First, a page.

First steps in 'anti-matter' cancer therapy
An international team of particle physicists and cancer specialists has taken the first steps toward developing a new form of cancer radiotherapy.
Working at the European Particle Physics Laboratory (CERN) near Geneva, the researchers said they have demonstrated that anti-protons, a form of anti-matter, can destroy cancer cells much more precisely and effectively than currently-used forms of radiotherapy.
Anti-protons are so-called antiparticles - mirror images of the particles that make up our universe. They are extremely rare, but can be produced in CERN's particle accelerators.
They are of particular interest as a form of radiotherapy as they can be adjusted to target tumours in areas as small as a cubic millimetre without damaging surrounding tissue.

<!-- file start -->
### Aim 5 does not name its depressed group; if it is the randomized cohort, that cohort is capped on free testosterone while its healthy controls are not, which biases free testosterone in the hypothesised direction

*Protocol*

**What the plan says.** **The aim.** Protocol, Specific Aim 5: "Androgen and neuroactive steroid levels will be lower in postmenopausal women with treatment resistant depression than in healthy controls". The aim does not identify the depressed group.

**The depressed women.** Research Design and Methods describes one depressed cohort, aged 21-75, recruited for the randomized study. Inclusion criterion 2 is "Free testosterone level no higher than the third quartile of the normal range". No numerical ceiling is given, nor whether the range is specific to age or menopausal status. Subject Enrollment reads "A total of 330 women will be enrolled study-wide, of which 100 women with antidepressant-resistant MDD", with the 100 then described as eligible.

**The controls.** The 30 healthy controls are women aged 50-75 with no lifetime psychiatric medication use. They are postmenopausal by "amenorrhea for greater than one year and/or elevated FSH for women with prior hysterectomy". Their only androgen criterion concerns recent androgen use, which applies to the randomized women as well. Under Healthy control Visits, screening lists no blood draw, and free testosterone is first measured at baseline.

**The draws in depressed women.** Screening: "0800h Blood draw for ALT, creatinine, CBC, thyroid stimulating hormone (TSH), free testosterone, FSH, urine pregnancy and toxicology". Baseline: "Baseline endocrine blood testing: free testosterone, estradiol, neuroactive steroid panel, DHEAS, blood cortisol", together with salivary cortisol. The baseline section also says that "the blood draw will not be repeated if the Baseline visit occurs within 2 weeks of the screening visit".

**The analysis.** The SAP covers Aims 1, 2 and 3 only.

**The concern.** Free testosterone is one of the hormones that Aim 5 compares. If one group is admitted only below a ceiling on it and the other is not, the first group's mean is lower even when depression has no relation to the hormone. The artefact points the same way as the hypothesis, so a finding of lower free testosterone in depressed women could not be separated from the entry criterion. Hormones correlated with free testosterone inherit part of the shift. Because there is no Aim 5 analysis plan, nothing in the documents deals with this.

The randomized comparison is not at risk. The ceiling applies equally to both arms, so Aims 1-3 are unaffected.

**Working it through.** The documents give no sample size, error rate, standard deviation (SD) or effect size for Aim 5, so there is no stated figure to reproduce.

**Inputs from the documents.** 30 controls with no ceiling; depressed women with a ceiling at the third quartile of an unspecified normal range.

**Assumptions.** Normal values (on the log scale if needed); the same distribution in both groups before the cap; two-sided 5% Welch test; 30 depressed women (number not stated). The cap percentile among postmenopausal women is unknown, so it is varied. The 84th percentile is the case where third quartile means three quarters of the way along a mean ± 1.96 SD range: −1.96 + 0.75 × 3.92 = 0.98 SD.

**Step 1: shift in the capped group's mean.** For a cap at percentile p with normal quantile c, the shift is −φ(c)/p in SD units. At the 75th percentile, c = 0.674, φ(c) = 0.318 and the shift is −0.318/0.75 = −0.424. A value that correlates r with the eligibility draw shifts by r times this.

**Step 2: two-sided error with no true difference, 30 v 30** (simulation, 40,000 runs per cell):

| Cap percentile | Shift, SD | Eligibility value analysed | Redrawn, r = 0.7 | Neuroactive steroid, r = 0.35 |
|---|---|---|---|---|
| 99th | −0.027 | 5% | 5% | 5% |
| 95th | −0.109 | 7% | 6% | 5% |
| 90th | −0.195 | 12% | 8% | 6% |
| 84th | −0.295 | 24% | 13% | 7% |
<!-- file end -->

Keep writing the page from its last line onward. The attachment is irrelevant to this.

Once they have been targeted, the anti-proton finds a normal proton within a tumour, and the two are converted to energy and other particles which destroy cancer cells.
Because they are more precise, patients would need far fewer treatments and suffer far fewer side-effects. Doctors would also be able to precisely plot the progress of therapy.
Current radiotherapy techniques, while greatly improved in recent years, remain dependent on saturating the body and affecting healthy tissue, causing many side-effects.
The researchers cautioned that they are least ten years away from a practical treatment due to the cost and complexity of the technology involved.
They added that the proof of concept is a major milestone in itself however, and opens the way for a huge amount of cross-disciplinary research.
The study has been published in the journal Radiotherapy and Oncology.